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JUST FIND YOUR ANSWERS BELOW:
DURING THE STOP
- What should I do if I’m asked to take field sobriety tests?
- What should I do if I am asked to blow into a hand-held Breathalyzer?
- What do I say in response to police questions about what I’ve had to drink?
- What’s the best advice for not getting stopped?
- How are the police evaluating my behavior and actions while under investigation?
- Am I required to take a chemical test?
- Am I entitled to speak with an attorney before taking or choosing a chemical test?
- Do I have a choice of which chemical test to take?
AFTER I’M CHARGED
- Why was I charged with two crimes?
- What is the punishment for drunk driving?
- What are the merits of hiring an attorney?
- What should I look for in a qualified attorney?
- What is the typical cost of hiring a good attorney?
- Is it possible to win these cases?
- I want to learn more about the DUI/DWI charge. Where can I go for answers?
These tests are very subjective and the officer is very biased. There is no point system used to score these things and there is no check on what the officer observes and eventually writes up in his/her report. Frankly, these tests are a lose-lose situation. One good reason to give the officer for not taking the tests is say, “You’re frightening me officer and I’d rather not take these tests”. Again, don’t think that just because you’re a great athlete or you were once the state balance beam champion that you can pass these tests. They are designed for you to fail. Why not first ask the officer if you are legally required to take the tests and then, a polite, No Thank You should be your immediate response.
If you do decide to test your skills with such tricks as walking a straight line, heel to toe, going up nine steps then making a turn and walking back or standing at attention with head tilted back while trying to estimate the passing of 30 seconds, or standing with one leg slightly raised off the ground without swaying, then practice them now! By the way, law enforcement should ask you if you have any physical problems before asking you to take these tests – the suggestion is that you dig deep and come up with every possible reason that you could fail.
- Make certain that your vehicle is without mechanical problems. Your headlights and turn signals work. You aren’t discharging excessive emissions. You have legal plates and tags. Your windows aren’t tinted beyond your states legal limit.
- If you’re going to drink, EAT!; If you’re going to drink, Take a cab; If you’re going to drink, keep MINTS handy; If you’re going to drink, Don’t get in a car at a bar at 2 am in the morning and drive home – you will eventually get caught!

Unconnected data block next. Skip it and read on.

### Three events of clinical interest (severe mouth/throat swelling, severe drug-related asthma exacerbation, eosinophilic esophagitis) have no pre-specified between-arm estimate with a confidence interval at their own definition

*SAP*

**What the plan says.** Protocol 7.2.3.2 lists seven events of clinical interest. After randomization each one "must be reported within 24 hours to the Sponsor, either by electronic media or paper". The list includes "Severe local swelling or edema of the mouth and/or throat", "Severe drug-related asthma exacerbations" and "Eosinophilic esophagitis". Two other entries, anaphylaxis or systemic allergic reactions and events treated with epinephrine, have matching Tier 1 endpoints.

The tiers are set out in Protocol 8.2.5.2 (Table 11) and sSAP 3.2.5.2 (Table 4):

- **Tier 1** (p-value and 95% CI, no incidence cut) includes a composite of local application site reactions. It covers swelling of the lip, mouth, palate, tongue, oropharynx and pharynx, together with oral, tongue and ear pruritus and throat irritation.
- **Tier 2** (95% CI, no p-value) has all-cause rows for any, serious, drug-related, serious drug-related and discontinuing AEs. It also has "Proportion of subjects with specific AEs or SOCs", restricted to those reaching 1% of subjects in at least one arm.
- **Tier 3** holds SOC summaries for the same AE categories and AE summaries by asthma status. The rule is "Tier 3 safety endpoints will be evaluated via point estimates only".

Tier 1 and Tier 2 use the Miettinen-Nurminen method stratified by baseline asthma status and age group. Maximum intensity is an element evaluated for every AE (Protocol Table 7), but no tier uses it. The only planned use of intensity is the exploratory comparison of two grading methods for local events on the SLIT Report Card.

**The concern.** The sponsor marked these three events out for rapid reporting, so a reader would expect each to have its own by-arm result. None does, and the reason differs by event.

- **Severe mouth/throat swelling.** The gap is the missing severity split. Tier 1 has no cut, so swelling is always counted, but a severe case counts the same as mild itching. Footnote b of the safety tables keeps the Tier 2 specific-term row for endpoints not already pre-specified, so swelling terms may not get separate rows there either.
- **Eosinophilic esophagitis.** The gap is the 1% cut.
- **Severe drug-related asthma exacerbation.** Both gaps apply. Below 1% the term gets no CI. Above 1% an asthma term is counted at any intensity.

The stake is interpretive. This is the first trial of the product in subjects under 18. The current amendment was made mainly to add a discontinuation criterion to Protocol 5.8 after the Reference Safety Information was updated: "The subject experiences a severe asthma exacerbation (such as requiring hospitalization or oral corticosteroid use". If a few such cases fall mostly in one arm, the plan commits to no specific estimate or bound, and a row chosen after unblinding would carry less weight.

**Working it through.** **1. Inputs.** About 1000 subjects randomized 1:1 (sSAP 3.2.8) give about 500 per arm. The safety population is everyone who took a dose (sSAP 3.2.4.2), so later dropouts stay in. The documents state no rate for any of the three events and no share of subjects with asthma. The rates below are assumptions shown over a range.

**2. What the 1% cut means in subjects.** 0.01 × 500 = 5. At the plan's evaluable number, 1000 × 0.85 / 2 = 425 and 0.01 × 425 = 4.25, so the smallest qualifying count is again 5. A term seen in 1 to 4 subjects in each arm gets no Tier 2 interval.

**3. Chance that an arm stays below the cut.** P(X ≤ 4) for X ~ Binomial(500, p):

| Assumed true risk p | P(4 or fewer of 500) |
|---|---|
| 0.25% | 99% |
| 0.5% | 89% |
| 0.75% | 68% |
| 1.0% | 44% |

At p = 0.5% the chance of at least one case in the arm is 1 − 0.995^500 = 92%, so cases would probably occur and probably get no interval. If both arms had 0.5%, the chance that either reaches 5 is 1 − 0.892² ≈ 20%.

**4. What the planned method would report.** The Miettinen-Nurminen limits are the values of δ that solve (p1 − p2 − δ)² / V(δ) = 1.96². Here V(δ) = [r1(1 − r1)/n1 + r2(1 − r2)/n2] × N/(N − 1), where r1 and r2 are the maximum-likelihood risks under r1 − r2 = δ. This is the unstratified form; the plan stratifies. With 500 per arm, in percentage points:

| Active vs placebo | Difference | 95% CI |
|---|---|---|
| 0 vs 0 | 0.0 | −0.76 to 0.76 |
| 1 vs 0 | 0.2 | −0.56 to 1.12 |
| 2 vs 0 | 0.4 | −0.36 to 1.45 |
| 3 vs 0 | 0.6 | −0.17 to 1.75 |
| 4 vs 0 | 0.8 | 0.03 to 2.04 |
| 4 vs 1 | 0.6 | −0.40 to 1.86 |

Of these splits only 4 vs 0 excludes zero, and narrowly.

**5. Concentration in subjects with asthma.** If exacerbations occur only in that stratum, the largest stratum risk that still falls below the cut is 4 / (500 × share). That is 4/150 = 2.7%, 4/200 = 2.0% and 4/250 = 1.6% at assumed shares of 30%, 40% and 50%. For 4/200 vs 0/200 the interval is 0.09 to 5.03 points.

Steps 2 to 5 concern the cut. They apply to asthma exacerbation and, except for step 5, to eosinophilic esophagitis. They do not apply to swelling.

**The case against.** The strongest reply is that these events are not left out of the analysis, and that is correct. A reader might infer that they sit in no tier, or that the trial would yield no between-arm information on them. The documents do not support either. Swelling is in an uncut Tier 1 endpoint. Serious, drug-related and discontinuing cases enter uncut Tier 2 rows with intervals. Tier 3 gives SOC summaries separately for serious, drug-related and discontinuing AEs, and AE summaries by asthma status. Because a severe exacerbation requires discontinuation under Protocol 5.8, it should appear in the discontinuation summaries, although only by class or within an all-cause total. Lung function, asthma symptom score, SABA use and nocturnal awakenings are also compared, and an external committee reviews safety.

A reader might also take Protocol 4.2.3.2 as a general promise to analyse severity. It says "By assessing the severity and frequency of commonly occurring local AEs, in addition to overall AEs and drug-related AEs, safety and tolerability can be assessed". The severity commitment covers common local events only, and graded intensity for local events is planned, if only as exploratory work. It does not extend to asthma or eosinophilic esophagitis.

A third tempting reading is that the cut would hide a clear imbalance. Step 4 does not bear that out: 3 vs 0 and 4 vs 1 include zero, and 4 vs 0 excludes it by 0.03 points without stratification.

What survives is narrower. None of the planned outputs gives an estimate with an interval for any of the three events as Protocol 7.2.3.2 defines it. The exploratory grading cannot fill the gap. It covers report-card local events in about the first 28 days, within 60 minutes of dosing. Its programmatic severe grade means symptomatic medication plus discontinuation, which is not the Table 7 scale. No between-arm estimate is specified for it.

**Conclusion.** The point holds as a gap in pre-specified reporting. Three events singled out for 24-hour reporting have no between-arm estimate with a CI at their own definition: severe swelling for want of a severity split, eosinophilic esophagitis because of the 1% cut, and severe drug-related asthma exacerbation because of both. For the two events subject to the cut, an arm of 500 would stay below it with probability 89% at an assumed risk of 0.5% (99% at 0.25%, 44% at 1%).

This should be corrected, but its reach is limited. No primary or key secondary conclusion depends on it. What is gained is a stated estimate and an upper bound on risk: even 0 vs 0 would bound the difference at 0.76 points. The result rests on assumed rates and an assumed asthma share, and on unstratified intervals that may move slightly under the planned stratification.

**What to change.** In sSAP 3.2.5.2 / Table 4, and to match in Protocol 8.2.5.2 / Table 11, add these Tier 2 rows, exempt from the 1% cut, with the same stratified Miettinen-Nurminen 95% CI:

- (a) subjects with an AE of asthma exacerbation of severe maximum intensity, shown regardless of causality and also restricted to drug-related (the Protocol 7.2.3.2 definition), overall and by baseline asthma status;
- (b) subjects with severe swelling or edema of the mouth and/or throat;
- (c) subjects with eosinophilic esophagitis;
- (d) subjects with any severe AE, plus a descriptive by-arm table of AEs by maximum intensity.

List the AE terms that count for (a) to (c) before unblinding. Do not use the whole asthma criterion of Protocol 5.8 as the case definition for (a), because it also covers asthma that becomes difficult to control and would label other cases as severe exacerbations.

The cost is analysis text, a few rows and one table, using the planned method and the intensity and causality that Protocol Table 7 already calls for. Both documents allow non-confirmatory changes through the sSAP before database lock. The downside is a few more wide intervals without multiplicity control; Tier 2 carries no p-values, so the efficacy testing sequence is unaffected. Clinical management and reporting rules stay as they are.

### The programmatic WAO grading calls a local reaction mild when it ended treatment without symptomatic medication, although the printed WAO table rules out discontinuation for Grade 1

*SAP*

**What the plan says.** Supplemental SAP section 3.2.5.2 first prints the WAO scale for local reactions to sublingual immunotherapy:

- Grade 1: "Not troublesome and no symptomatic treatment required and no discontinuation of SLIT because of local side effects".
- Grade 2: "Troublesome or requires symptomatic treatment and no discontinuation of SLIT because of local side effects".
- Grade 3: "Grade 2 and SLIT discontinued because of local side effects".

- When you get in your car make sure that you have a healthy supply of mints with you. Cops are going to be suspicious if you smell like Peppermint, but they’re going to ask you to exit the car for sure if you smell like alcohol.
- Don’t park your car outside of a bar if you plan to leave near closing time. Police love to lie in wait for the last call crowd to leave. Park somewhere else and take a cab to your car, walk to your car, or at least have a designated drive take you there.
- When you get into your car, take a reality check of yourself. Make believe that you are about to take off in a jet from an aircraft carrier. Make sure all systems are go: headlights on, seat belt on, windows up in cold weather and down or A/C on in warm weather. Check your attire and looks – make sure your shirt is tucked in and hair combed or neat.
- Now that you’re ready to drive here are the primary reasons that police stop drivers for suspicion of driving under the influence! Focus and Avoid these pitfalls.
- Making a wide turn
- Straddling the center of lane marker
- “Appearing to be drunk”
- Almost striking object or vehicle
- Driving on other than designated highway
- Speed more than 10 mph below limit
- Stopping without cause in traffic lane
- Following too closely
- Tires on center or lane marker
- Braking erratically
- Driving into opposing or crossing traffic
- Signaling inconsistent with driving actions
- Slow response to traffic signals
- Stopping inappropriately (other than in lane)
- Turning abruptly or illegally
- Accelerating or decelerating rapidly
- No headlights on at night